Much to the delight of Eamon Ryan, EU and Germany reach a deal on getting rid of fossil fuel cars – – Our News, Your Views

Much to the delight of Eamon Ryan, EU and Germany reach a deal on getting rid of fossil fuel cars

The European Union and Germany have reached an agreement after a dispute to phase out the sale of cars that use fossil fuels by 2035.

A landmark deal to ban new fossil-fuel car sales by 2035 is key to an ambitious plan to become a “climate-neutral” economy by 2050 with zero greenhouse gas emissions.

Germany has asked the EU to provide assurances that the legislation would allow the sale of new cars with combustion engines running on synthetic fuels, the focus of a breakthrough announced this morning.

“We have found an agreement with Germany on the future use of efuels in cars. We will work now on getting the CO2-standards for cars regulation adopted as soon as possible,” EU environment commissioner Frans Timmermans said on Twitter, reports RTE.

German Transport Minister Volker Wissing said on Twitter that combustion engine vehicles can still be registered after 2035 if they only use neutral fuels in their CO2 emissions.

Week-long talks to break the impasse between the European Commission and Germany have focused on Berlin’s desire for a stronger commitment on synthetic fuels than presented in the initial text.

The synthetic fuels for which Germany wanted an exemption are still under development and are produced using low-carbon electricity.

The technology hasn’t been proven, but German manufacturers hope it will lead to the widespread use of combustion engines.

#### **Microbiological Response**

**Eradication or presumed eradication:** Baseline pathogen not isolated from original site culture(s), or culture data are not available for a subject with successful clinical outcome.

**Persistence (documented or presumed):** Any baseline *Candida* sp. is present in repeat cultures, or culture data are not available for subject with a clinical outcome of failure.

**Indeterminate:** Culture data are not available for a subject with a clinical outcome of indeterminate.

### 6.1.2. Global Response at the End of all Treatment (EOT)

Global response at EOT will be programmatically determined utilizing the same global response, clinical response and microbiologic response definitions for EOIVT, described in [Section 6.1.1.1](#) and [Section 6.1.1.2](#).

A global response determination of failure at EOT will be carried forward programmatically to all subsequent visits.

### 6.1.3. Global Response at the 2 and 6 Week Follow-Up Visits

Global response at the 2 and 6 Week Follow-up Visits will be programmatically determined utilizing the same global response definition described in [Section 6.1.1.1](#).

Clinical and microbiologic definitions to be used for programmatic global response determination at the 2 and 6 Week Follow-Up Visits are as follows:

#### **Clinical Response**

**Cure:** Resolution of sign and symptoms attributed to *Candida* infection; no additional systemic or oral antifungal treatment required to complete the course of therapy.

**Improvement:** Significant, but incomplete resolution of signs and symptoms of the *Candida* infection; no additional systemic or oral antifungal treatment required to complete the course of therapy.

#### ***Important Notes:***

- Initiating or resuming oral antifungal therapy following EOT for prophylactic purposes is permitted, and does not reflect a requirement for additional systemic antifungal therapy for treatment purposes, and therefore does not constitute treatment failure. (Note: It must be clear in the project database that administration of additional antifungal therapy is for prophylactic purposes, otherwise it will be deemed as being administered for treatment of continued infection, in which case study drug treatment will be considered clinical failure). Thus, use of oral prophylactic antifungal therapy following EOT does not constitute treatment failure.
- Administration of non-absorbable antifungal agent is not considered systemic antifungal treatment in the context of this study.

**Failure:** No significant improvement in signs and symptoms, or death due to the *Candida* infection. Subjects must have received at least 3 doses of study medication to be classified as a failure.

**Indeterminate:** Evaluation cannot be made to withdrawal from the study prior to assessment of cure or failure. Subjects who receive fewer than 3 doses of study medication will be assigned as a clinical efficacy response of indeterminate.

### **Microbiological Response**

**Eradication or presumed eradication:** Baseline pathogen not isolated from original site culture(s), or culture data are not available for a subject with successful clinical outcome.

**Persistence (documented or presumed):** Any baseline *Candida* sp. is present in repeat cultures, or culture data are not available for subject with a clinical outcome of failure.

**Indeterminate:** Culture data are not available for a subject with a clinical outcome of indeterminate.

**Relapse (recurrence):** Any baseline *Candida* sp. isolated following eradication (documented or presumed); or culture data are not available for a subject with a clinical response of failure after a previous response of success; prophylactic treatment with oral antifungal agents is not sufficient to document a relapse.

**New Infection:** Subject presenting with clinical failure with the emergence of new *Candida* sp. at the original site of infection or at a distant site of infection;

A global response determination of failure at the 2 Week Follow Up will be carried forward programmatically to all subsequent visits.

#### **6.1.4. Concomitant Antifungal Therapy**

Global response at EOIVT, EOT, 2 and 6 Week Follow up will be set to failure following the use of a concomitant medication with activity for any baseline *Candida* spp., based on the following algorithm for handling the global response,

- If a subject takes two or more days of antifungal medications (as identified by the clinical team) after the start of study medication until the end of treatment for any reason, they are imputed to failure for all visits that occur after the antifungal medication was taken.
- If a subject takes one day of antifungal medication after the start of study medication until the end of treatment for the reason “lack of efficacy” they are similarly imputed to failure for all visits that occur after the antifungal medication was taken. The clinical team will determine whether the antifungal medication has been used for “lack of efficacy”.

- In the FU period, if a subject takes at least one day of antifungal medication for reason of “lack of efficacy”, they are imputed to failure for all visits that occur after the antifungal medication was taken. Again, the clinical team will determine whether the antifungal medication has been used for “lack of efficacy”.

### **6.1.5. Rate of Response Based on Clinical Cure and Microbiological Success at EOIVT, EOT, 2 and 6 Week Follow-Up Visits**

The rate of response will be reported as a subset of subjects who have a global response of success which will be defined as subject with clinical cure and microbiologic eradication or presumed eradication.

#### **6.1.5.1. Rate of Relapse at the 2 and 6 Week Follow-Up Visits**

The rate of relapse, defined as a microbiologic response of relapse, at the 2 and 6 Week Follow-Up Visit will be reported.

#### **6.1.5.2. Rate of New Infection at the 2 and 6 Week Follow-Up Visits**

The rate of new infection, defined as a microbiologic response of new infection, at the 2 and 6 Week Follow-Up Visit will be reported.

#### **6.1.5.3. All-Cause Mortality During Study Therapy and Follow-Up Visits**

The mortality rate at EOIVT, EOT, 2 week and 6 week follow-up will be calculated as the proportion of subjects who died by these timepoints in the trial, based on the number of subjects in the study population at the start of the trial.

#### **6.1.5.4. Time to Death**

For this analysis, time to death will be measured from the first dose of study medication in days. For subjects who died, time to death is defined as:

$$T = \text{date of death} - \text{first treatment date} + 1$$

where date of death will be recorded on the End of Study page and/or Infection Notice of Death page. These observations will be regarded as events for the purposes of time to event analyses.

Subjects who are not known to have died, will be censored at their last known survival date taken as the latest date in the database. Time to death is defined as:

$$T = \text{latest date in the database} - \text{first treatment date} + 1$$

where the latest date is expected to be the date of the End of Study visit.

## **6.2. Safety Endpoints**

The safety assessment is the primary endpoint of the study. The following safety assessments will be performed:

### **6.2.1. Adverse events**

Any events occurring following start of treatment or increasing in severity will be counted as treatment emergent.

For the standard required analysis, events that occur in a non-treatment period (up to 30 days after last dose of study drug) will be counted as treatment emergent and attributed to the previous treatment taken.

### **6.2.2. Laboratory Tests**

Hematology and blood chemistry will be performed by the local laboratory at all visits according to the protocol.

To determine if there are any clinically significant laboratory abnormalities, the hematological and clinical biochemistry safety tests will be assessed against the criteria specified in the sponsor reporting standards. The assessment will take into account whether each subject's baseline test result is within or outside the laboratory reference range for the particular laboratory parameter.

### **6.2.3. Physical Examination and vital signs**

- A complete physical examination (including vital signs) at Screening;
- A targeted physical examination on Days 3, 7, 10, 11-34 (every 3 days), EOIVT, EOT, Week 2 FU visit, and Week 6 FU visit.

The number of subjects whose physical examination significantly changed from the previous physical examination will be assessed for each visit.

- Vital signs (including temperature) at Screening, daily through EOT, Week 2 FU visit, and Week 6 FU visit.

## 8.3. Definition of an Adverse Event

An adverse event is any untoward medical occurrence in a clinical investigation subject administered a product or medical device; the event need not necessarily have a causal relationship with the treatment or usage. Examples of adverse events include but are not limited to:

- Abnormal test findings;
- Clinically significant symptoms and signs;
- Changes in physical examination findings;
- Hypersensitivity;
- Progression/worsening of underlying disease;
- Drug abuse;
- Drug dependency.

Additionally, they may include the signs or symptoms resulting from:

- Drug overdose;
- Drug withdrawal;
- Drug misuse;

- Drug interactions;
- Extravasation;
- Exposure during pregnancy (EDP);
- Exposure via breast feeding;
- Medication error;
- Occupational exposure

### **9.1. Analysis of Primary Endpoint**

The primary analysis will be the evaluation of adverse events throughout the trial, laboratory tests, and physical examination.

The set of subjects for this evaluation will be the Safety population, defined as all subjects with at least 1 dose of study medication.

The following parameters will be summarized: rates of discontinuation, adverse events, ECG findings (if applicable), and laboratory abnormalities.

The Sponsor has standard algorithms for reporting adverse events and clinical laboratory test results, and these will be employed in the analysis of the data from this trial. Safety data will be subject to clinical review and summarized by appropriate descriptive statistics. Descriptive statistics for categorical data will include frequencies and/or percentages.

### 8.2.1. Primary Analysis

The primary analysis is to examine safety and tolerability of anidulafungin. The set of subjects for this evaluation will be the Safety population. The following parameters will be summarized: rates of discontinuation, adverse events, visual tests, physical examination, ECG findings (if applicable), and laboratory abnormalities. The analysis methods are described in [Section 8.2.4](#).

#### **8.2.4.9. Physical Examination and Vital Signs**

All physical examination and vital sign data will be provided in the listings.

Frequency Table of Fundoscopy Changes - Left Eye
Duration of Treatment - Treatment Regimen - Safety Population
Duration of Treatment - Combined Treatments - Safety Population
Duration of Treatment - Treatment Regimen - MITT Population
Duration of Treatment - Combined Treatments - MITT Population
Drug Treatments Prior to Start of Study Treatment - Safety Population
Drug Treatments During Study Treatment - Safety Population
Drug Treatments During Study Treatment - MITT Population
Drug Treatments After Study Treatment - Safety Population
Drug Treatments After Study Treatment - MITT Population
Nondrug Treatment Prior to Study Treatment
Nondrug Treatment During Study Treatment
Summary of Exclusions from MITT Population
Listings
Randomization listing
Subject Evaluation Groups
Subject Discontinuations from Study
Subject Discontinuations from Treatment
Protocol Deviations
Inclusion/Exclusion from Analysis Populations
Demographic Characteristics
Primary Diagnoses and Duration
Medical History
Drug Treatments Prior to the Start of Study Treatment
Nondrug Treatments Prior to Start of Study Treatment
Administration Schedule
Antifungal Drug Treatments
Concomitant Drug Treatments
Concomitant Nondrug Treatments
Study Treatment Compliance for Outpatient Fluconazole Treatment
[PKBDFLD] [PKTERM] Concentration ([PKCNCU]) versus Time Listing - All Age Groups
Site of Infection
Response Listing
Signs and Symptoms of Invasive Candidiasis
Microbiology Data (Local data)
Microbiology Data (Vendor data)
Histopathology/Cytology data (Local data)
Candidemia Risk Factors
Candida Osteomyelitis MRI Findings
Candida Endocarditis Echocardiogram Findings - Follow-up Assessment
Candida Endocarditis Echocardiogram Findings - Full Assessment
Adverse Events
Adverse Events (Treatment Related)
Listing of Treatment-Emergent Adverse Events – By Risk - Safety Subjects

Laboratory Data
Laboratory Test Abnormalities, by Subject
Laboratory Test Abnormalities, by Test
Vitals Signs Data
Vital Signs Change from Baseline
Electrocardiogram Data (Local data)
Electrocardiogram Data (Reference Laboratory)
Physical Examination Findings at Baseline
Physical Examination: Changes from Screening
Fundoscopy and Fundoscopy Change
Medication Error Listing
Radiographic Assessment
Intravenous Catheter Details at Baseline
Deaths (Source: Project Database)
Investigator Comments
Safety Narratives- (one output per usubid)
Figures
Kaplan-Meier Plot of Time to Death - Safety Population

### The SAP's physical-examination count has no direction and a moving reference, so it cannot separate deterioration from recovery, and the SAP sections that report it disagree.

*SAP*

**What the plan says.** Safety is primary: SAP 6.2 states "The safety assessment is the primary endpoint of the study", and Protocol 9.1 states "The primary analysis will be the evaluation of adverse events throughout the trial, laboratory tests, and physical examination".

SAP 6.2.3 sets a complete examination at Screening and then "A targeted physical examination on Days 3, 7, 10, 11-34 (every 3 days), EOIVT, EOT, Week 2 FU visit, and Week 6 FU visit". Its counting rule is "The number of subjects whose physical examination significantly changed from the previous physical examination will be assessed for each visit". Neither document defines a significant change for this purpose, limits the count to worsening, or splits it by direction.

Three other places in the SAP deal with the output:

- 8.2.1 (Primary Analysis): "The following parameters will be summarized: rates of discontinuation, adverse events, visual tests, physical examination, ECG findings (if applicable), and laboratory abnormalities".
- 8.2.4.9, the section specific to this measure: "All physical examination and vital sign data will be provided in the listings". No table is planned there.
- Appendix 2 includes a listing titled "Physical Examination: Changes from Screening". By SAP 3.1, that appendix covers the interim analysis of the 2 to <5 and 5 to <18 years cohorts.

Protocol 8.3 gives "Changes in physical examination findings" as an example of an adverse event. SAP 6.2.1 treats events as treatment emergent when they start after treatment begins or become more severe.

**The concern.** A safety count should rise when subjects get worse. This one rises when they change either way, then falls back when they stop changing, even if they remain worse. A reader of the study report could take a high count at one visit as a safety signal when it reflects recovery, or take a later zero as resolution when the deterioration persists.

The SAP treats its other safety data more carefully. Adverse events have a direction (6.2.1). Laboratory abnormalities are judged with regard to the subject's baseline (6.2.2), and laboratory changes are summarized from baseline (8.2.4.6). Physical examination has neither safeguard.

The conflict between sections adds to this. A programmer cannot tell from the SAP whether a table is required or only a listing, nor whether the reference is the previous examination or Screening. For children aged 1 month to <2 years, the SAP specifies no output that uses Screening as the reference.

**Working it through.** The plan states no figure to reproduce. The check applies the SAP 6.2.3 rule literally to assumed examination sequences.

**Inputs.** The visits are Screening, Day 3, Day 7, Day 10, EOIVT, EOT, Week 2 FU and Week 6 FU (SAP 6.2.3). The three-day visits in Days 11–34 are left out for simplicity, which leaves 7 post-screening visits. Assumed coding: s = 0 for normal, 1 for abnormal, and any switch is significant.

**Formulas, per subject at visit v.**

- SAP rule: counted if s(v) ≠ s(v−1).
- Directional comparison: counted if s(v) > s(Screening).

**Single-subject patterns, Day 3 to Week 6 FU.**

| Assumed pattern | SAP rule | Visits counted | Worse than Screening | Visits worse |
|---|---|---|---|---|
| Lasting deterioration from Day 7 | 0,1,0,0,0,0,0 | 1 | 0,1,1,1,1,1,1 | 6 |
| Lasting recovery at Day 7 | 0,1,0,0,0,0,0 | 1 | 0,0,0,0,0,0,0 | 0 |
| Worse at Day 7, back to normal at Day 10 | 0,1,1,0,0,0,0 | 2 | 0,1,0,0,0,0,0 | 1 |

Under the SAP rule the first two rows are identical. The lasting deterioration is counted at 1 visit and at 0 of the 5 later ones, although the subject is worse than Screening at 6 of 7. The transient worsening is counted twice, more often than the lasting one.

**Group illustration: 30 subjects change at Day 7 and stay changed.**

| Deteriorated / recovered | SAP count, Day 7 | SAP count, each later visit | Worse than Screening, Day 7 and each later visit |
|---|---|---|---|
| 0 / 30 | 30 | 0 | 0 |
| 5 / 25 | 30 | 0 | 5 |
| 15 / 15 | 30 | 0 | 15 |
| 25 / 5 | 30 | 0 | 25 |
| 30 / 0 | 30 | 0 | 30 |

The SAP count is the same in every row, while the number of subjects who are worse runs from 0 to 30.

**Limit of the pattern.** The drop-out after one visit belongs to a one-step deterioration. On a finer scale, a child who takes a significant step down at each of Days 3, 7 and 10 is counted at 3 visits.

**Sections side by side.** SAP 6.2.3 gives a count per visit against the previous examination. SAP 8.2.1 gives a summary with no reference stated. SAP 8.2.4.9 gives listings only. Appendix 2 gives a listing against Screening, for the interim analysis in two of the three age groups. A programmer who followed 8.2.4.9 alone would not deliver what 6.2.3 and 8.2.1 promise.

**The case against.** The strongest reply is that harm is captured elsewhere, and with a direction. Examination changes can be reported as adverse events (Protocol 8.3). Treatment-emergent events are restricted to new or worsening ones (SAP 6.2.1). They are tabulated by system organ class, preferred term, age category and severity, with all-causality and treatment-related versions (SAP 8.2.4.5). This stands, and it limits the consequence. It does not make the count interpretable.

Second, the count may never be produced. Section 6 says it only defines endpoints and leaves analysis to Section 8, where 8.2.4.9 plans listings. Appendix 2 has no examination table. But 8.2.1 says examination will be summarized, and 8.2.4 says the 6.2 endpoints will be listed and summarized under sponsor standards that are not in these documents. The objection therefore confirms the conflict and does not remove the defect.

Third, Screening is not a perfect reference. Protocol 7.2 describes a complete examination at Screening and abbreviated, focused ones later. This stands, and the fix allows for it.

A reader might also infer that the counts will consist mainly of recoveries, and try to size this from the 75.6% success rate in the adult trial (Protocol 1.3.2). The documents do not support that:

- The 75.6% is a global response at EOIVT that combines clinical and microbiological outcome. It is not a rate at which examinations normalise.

Environmental NGOs have challenged the value of synthetic fuels in the automotive sector’s transition to clean energy sources, saying they are too expensive, polluting and energy intensive.

Some industry insiders have expressed doubts that synthetic fuel-powered vehicles can compete in the marketplace with electric cars, which are expected to get cheaper over time.

Audi boss Markus Deussmann told the weekly Der Spiegel that synthetic fuels “will not play an important role in the medium-term future of passenger cars”, even if they prove useful in the green transition, reports RTE.

Some observers saw domestic political calculus behind Germany’s initial move to block the deal, which has ruffled the feathers of some of Berlin’s EU partners.

German Chancellor Olaf Scholz’s Social Democrats form a coalition government with the Greens and the liberal FDP party, which initiated the move.

The FDP, which has lost five consecutive regional elections, is struggling in national polls and should gain support from voters opposed to the combustion engine ban, reports RTE.

Mr. Scholz was seen working to maintain coalition unity by aligning himself with the FDP’s position against the Greens.

Other major automakers Italy, Poland and Hungary have joined Germany in a small coalition against the ban on combustion engines.

The EU aims to reduce CO2 emissions from new vehicles to zero, with a combustion engine program planned to effectively introduce electric vehicles from the middle of the next decade, reports RTE.

The industry has anticipated new EU regulations by investing heavily in electric vehicles in recent years.

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